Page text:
• Jeedubz

      Joffrey and Ramsay seem like more one-dimensional characters to me–you really only know them as evil people. Walt has much more dimension and depth to his character.

      • trollreign

        You guys probaby didn’t read the books, and you judge those characters by the show only, though even from there it is obvious: none of those guys are really evil. Joffrey is practically a child (12 years old in the book), who is so very spoiled! Think about it: spoiled children do the exact same thing in real life, the only difference is that Joffrey also happens to be a prince (and later a king), therefore he can do whatever the hell he wants, and this makes him look more evil. But if spoiled children had all the power they wanted, they wouldn’t just dissect frogs and take the candy from the smaller children, trust me!

        Talking about Ramsay, he is just batshit insane! To him, what he does is not that evil, he just does what he likes to do. He didn’t have the best childhood, and he is mad.

        Because of these, none of those characters are one dimensional, not at all. But they are also not as evil as Walter White, just as GRRM said.

      • Penny Stock Millionaire

        I’m still waiting for Walt to “break bad.” I always feel like the only person who thinks this show is lame–and I’ve been watching from day one. Really the only bad thing he’s done is slightly poison some kid who didn’t have any lasting injuries.

        • Godinho

          Wow, I think you have to watch the show again. A lot of people died because of his actions.

  • Kevin

    BB kicks ass. GoT is nothing in comparison. Why? Because only 10 episodes per season, that’s why!

    • Harlow

      Horrible reasoning – because so no one takes your opinion serious

    • CliveRogan

      By that reasoning the first season of Breaking Bad was terrible for only having 7 episodes.

      • Kevin

        There is a difference between suffering through a writers strike and just being cheap.

        • CliveRogan

          There’s a bigger difference between stretching a story to fill a certain number of episodes and making the show in enough episodes to tell the story right. (not saying Breaking Bad has filler, just that it has more episodes in a season through having more episodes in a season rather than it being better).

          Also, Game of Thrones episodes are up to 20 minutes longer than Breaking Bad episodes. I don’t care enough about the debate to do all the maths but their overall series run time of seasons 2 and three will be roughly the same.

          • Kevin

            When I was a kid, TV shows were 22-24 episodes per season. BB did 16. GoT does 10. You can’t blame to production costs and sets because they’re already built, costumes made, etc. You can’t blame the cost of talent because they keep killing everyone off. They’re doing it to be cheap.

            Lastly, Imagine what GoT would be if they did even the 16 episodes that BB did? It could be phenomenal.

          • CliveRogan

            I grew up in Britain where most TV series only have 6 episodes per series. Why did they only do 6 episodes? because they only needed 6 episodes.

            If Game of Thrones had 22 episodes a season it would become as watered down as every series that currently runs to 22 episodes. we’d have episodes of people just wandering around waiting for a dozen episodes to pass before they get to do what was written in the book. Or, if they wanted to maintain the pace and quality they’d just do two books per season, and what would the point of that be? other than give them less time to write the show.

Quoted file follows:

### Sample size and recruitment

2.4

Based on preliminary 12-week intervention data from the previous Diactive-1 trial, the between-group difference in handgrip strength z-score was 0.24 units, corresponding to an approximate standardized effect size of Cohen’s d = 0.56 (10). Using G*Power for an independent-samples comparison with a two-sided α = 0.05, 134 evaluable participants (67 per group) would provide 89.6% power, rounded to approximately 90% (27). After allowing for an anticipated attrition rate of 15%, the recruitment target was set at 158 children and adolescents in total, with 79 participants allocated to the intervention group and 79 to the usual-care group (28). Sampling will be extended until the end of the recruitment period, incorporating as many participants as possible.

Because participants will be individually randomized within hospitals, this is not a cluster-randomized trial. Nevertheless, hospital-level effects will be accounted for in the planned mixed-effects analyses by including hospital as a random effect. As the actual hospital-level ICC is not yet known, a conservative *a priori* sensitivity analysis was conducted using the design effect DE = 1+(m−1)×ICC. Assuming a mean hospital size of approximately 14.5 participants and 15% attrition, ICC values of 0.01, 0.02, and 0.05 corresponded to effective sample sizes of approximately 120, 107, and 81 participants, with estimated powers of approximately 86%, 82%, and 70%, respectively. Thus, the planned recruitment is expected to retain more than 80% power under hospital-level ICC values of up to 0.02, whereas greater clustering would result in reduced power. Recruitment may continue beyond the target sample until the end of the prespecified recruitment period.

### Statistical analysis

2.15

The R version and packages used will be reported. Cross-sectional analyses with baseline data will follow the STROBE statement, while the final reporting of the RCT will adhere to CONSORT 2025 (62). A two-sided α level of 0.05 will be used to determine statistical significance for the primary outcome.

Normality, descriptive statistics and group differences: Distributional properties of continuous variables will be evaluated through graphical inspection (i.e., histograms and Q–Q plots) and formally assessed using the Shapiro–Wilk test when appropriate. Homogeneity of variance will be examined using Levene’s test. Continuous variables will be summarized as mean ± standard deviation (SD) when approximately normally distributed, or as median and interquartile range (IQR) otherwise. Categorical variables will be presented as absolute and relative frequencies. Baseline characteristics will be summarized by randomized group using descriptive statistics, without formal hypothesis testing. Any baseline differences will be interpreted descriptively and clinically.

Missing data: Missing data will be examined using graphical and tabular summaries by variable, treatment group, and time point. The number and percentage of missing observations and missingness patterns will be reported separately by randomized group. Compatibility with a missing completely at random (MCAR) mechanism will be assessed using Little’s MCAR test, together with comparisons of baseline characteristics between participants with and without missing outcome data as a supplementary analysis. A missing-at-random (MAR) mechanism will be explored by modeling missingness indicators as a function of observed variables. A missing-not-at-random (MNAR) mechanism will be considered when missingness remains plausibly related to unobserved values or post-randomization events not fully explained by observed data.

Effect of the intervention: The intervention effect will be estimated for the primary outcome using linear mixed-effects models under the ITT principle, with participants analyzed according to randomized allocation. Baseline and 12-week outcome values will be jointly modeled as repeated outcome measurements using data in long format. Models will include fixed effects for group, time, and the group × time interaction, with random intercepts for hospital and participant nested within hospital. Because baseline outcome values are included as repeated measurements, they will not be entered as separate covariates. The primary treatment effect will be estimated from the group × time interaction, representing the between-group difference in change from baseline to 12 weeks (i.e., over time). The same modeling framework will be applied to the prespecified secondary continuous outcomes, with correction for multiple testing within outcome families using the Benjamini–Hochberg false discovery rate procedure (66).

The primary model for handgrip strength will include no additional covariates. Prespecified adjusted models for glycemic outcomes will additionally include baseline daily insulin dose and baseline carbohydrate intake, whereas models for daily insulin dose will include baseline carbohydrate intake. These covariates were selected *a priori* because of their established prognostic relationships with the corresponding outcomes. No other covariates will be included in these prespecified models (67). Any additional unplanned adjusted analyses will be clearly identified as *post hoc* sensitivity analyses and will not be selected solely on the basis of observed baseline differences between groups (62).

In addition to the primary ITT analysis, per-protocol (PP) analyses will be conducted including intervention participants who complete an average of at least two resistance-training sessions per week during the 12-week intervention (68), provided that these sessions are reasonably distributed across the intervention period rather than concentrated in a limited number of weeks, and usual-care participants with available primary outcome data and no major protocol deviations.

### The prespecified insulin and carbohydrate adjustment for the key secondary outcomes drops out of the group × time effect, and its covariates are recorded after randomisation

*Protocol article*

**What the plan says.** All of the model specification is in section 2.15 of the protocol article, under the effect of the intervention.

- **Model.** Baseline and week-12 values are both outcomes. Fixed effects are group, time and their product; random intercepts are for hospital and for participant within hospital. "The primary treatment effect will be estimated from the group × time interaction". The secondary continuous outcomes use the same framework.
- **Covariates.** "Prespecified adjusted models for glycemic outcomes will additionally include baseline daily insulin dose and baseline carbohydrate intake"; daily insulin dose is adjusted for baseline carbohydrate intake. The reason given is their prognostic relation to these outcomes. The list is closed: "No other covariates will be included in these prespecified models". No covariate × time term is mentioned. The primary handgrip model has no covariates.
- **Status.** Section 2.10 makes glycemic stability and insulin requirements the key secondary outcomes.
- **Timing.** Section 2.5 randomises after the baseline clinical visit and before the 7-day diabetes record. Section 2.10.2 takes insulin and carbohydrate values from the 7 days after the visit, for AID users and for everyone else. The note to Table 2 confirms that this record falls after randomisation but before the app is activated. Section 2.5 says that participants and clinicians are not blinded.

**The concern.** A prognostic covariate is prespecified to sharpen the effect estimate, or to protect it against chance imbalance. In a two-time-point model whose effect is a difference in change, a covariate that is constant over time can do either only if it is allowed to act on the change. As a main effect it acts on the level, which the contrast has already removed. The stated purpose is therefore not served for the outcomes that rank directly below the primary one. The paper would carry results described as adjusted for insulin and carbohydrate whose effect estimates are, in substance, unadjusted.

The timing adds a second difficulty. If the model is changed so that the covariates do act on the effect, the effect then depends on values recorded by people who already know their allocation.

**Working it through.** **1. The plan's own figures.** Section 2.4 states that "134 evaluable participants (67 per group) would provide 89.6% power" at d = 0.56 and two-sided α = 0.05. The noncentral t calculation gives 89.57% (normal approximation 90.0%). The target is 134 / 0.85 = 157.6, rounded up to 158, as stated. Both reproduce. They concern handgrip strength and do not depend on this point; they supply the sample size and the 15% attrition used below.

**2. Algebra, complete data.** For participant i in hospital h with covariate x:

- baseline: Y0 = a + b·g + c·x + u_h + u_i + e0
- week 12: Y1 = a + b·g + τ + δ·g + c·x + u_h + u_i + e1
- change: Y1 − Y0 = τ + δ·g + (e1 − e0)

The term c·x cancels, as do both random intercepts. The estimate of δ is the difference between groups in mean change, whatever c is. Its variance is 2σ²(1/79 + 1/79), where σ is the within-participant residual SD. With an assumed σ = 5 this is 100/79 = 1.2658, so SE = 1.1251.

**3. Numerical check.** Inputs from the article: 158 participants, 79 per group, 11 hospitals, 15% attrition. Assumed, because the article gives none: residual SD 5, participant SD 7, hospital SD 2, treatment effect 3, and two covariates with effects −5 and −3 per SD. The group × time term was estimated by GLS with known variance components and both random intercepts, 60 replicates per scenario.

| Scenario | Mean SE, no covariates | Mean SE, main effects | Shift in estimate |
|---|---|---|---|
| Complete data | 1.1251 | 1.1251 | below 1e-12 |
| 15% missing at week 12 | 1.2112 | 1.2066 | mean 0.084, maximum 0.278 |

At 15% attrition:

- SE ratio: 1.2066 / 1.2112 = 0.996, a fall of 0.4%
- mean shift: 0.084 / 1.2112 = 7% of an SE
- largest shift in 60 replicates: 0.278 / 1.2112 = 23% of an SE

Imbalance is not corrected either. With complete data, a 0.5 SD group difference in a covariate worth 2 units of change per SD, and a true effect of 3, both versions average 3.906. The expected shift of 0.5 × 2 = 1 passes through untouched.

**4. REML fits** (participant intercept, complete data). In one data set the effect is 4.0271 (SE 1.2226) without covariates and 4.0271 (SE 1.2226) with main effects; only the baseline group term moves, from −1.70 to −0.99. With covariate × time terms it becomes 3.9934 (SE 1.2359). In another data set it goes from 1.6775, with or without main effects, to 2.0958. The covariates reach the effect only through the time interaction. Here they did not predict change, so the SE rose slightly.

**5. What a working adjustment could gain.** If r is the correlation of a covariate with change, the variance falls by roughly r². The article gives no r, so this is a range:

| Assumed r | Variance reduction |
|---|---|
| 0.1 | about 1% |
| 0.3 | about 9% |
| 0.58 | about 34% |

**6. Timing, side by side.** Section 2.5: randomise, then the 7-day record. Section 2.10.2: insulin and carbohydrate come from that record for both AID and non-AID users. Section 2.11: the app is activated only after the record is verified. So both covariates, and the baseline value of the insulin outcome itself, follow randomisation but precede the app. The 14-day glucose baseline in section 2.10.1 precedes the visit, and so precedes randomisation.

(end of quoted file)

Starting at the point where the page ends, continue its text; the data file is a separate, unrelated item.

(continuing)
Also, I think you wildly underestimate the cost of the show. Many of the sets are already built, some of them thousands or millions of years ago, spread across multiple countries. On location shoots are insanely expensive, it’s why most programs are filmed in doors, even the outside scens. If this were a sit com, sure, it’d be dirt cheap and they could throw out a million episodes while only having to pay out money for the cast, and crew, and writers, and caterers, and costume designers. Oh wait, that’d still be pretty costly.

            The way the show works means they’re having to produce new set pieces all the time as the characters move around, they’re constanlty having to make new costumes as characters like Cersi and Margery wouldn’t be seen dead in an outfit more than once.

            Also, only season 5 of Breaking Bad has 16 episodes, and that was spread across two years. What excuse does that have? Other than the same argument as Game of Thrones, that you can’t rush quality.

          • Kevin

            No argument about the last paragraph, that’s for sure…

          • TtheOneAndOnlyCliche

            The only thing that dictates how good a show is, is how well everyone is doing their jobs. There’s no set time frame in which someone must do a job in order for it to be as good, or better, than another. Likewise, a TV series doesn’t need to be greater in run time than another for it to be quality entertainment – it’s down to how well it performs/is performed.

        • CliveRogan

          And Cheap?! Really?! There are many valid criticisms that can be aimed at Game of Thrones, but it being cheap is not one of them.

    • Sunshine1011

      But GOT episodes are almost an hour long, BB are 42 minutes.

      Besides, GOT has got BOOBIES.

      • Kevin

        I like Boobies. Boobies are a definite plus.

  • Shadowstare

    If Uncle Ray said Walt was a bigger monster than any one in Westeros, I believe it. I notice he didn’t say more evil, but bigger monster. I think there is a difference between the two. Walt has done some horrible things, but he no more evil than anybody else. What makes Walt such a monster is his ability to justify or rationalize his actions, no matter how despicable or horrific they might be. He has almost no limit to what he’ll do to achieve his goals.

    Can you imagine is Walter White was king of Westeros? King Heisenberg? Wow.